Natural language processing "has adequate predictive validity for identifying alcohol misuse in the trauma setting," Dr. Afshar and colleagues concluded. The technique "provides an automated approach to potentially overcome staffing and patient barriers for SBIRT programs at trauma centers."
-end-
The study was supported by grants from the National Institute of Alcoholism and Alcohol Abuse, National Institute of Drug Abuse and Loyola's Center for Health Outcomes and Informatics Research.

Dr. Afshar's Loyola co-authors are Andrew Phillips, MS, Jeanne Mueller, RN, Daniel To, Richard Gonzalez , MD, Ron Price, Richard Cooper, MD, Cara Joyce, PhD and Dmitriy Dligach, PhD. An additional co-author is Niranjan Karnik, MD, PhD of Rush University Medical Center.

The study is titled "Natural language processing and machine learning to identify alcohol misuse from the electronic health record in trauma patients: development and internal validation."

Loyola University Health System

Related Alcohol Articles:

This is your brain on alcohol (video)
It's almost time to ring in 2017. And since most New Year's celebrations include alcohol, Reactions' latest episode explains the chemistry behind its effects -- drunkenness, frequent bathroom breaks and occasionally poor decision-making.
Heavy alcohol use changes adolescents' brain
Heavy alcohol use during adolescence alters the development of brain, according to a recent study from the University of Eastern Finland and Kuopio University Hospital.
Maryland's 2011 alcohol sales tax reduced alcohol sales, study suggests
Maryland's 2011 increase in the alcohol sales tax appears to have led to fewer purchases of beer, wine and liquor in the state, suggesting reduced alcohol use, new Johns Hopkins Bloomberg School of Public Health research indicates.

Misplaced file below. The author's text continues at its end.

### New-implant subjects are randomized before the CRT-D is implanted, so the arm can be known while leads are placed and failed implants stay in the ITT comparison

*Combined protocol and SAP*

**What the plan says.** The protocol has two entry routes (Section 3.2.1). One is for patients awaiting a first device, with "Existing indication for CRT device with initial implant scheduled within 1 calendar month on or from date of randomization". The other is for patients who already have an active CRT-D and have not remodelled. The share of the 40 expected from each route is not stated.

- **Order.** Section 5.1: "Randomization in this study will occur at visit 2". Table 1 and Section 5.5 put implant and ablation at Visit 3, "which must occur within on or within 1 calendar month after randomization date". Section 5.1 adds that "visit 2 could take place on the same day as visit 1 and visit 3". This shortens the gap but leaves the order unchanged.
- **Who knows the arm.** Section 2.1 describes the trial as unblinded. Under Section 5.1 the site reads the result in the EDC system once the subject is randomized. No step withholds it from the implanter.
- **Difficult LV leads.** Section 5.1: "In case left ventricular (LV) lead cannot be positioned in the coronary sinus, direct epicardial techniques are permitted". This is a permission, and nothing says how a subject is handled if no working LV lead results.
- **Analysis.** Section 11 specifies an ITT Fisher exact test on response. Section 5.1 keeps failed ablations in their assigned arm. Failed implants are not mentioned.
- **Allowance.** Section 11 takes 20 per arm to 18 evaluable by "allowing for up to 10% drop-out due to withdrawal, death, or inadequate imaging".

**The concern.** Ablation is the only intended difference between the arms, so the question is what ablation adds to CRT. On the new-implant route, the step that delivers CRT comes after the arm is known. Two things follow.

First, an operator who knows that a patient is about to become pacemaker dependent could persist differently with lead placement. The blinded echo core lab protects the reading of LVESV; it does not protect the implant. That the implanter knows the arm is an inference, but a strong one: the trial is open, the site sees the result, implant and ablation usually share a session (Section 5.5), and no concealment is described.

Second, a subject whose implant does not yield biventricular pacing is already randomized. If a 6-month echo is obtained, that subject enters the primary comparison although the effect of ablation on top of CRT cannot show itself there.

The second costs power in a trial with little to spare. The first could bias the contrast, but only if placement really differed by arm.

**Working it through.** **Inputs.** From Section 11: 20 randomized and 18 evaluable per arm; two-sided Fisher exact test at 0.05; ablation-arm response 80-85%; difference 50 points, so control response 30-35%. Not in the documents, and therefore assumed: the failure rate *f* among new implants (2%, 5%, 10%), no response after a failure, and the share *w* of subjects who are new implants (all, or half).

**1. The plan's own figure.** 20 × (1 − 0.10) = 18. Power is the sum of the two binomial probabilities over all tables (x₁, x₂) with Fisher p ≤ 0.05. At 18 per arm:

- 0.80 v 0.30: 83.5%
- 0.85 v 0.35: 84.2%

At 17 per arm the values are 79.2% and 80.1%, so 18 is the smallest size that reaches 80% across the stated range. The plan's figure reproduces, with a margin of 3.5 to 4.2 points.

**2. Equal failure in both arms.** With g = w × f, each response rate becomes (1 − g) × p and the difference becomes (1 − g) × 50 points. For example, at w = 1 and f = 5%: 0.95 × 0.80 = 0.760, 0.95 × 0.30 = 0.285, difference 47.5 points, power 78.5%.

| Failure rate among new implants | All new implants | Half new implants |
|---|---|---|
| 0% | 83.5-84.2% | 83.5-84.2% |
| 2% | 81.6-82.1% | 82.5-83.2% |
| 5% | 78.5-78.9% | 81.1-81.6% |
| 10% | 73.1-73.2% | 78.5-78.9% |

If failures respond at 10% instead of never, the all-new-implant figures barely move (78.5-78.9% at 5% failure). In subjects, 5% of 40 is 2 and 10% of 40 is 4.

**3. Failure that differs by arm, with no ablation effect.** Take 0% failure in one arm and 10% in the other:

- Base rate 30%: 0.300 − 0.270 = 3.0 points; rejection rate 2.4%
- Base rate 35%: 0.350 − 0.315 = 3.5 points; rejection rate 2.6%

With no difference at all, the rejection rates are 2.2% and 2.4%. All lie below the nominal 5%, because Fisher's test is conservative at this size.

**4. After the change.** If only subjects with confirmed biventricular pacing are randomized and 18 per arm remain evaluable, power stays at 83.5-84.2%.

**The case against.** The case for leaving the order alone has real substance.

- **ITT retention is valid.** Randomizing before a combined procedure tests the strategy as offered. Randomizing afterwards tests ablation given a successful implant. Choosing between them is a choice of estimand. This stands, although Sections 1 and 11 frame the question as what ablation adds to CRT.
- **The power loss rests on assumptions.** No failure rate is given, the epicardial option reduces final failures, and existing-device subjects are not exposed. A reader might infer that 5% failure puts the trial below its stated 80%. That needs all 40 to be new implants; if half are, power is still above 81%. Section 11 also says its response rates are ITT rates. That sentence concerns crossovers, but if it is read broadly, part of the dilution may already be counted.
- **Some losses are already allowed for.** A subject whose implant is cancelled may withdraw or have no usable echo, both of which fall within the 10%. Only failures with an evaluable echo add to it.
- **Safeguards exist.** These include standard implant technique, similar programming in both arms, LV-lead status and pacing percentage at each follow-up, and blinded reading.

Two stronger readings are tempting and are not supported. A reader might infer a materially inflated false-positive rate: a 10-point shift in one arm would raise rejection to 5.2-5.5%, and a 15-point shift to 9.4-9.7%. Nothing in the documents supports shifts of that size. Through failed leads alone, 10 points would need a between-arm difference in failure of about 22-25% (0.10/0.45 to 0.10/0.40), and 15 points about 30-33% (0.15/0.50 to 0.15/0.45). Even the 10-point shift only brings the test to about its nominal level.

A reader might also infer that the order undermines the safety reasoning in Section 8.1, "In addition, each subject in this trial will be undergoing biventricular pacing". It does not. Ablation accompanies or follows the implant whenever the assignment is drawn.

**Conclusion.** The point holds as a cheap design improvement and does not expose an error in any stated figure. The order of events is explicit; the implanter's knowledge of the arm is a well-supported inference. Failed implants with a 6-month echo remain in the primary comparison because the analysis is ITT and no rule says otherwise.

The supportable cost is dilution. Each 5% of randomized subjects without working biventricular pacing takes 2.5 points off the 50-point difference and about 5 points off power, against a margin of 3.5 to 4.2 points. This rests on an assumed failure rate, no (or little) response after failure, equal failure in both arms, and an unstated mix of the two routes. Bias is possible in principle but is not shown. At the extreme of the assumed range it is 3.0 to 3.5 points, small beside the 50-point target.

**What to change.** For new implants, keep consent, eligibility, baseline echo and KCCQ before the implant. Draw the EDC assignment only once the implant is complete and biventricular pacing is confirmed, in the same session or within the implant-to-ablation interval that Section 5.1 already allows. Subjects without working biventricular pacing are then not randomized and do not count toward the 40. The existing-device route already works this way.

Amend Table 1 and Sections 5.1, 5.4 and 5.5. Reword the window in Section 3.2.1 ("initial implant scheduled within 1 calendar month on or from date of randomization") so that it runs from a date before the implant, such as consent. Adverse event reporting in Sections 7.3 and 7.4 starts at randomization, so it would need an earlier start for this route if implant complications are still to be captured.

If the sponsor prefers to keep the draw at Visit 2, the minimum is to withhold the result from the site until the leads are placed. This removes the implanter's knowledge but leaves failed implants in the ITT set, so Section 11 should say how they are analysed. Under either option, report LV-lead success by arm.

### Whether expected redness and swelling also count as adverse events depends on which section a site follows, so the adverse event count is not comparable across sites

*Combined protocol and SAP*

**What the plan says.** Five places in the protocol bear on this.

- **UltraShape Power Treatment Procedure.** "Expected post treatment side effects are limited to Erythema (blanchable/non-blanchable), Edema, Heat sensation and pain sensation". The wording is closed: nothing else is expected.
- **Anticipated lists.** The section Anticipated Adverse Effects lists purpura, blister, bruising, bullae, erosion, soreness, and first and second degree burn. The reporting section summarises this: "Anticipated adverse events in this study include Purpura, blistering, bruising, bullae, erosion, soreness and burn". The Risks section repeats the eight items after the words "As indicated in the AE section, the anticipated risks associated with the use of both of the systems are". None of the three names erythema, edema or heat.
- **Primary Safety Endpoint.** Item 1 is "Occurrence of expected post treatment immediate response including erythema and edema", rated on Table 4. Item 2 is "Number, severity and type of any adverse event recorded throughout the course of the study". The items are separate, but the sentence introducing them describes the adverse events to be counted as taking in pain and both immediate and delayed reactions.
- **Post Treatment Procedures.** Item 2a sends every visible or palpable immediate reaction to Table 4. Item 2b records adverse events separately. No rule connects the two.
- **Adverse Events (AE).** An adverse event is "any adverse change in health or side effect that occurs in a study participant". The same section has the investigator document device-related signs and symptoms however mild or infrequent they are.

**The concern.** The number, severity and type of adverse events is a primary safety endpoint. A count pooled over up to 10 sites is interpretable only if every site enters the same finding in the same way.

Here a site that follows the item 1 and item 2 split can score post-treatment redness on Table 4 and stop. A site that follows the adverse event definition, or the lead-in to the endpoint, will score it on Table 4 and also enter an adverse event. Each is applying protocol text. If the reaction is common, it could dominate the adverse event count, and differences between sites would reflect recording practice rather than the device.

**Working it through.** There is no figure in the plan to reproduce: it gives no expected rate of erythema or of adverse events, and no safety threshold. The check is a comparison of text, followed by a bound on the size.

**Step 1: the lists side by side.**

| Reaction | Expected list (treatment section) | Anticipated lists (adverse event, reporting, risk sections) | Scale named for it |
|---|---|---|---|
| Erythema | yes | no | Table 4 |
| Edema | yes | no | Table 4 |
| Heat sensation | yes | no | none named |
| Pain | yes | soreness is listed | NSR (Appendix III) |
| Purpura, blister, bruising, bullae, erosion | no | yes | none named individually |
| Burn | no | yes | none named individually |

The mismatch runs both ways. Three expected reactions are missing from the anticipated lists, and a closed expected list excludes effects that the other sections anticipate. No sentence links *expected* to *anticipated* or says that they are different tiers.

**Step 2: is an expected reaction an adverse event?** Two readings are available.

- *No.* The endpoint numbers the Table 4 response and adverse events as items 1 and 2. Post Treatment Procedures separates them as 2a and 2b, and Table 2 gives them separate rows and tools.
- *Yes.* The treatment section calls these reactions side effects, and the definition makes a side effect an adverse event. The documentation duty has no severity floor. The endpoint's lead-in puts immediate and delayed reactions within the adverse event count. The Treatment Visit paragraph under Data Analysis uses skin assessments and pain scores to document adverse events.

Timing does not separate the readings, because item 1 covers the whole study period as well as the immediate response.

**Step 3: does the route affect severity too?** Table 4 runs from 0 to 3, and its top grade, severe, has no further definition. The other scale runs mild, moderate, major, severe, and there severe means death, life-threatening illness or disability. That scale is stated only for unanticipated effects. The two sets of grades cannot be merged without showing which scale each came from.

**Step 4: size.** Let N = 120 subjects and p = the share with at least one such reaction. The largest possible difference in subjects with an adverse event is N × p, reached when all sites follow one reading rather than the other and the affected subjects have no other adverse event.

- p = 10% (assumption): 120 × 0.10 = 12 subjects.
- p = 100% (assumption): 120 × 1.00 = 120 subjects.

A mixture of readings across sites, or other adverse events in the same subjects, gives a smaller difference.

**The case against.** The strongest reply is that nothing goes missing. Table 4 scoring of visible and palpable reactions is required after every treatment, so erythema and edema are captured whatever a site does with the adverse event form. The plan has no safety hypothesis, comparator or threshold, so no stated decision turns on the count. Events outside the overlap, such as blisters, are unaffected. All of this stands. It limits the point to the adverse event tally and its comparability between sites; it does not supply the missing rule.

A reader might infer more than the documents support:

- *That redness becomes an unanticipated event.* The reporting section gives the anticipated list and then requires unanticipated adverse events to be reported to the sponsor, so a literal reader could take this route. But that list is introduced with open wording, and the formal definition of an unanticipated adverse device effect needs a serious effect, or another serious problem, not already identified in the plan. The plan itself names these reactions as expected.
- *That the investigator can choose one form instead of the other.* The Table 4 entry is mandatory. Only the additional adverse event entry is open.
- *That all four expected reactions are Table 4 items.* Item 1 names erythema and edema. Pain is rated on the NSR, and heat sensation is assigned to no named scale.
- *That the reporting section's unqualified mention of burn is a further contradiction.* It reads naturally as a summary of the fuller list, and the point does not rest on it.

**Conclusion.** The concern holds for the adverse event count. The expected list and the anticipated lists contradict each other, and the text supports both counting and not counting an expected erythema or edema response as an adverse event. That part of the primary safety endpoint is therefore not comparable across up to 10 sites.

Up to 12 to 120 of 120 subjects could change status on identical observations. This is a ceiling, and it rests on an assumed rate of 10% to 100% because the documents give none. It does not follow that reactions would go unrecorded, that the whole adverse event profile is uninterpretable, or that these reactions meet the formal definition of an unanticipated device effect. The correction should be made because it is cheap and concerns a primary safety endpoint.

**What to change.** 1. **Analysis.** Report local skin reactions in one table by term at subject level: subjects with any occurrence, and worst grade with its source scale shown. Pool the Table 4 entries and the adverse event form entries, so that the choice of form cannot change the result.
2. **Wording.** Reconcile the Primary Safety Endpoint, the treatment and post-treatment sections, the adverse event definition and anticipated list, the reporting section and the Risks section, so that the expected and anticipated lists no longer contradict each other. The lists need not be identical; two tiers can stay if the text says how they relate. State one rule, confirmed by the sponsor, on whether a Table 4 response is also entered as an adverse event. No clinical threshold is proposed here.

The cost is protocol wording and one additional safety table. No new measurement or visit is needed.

Alcohol related deaths are likely to increase after cuts in alcohol taxation
Alcohol related deaths are most likely set to increase in England as incomes outstrip rises in taxation, argue experts in The BMJ today.
Alcohol aromatherapy eases nausea in the ER
Nauseated patients in the emergency department who sniffed pads saturated with isopropyl alcohol were twice as likely to obtain relief from their symptoms as nauseated patients who sniffed pads saturated with saline solution, according to a study published online today in Annals of Emergency Medicine ('Isopropyl Alcohol Nasal Inhalation for Nausea in the Emergency Department: A Randomized Controlled Trial').
More Alcohol News and Alcohol Current Events

Best Science Podcasts 2019

We have hand picked the best science podcasts for 2019. Sit back and enjoy new science podcasts updated daily from your favorite science news services and scientists.
Now Playing: TED Radio Hour

Anthropomorphic
Do animals grieve? Do they have language or consciousness? For a long time, scientists resisted the urge to look for human qualities in animals. This hour, TED speakers explore how that is changing. Guests include biological anthropologist Barbara King, dolphin researcher Denise Herzing, primatologist Frans de Waal, and ecologist Carl Safina.
Now Playing: Science for the People

#534 Bacteria are Coming for Your OJ
What makes breakfast, breakfast? Well, according to every movie and TV show we've ever seen, a big glass of orange juice is basically required. But our morning grapefruit might be in danger. Why? Citrus greening, a bacteria carried by a bug, has infected 90% of the citrus groves in Florida. It's coming for your OJ. We'll talk with University of Maryland plant virologist Anne Simon about ways to stop the citrus killer, and with science writer and journalist Maryn McKenna about why throwing antibiotics at the problem is probably not the solution. Related links: A Review of the Citrus Greening...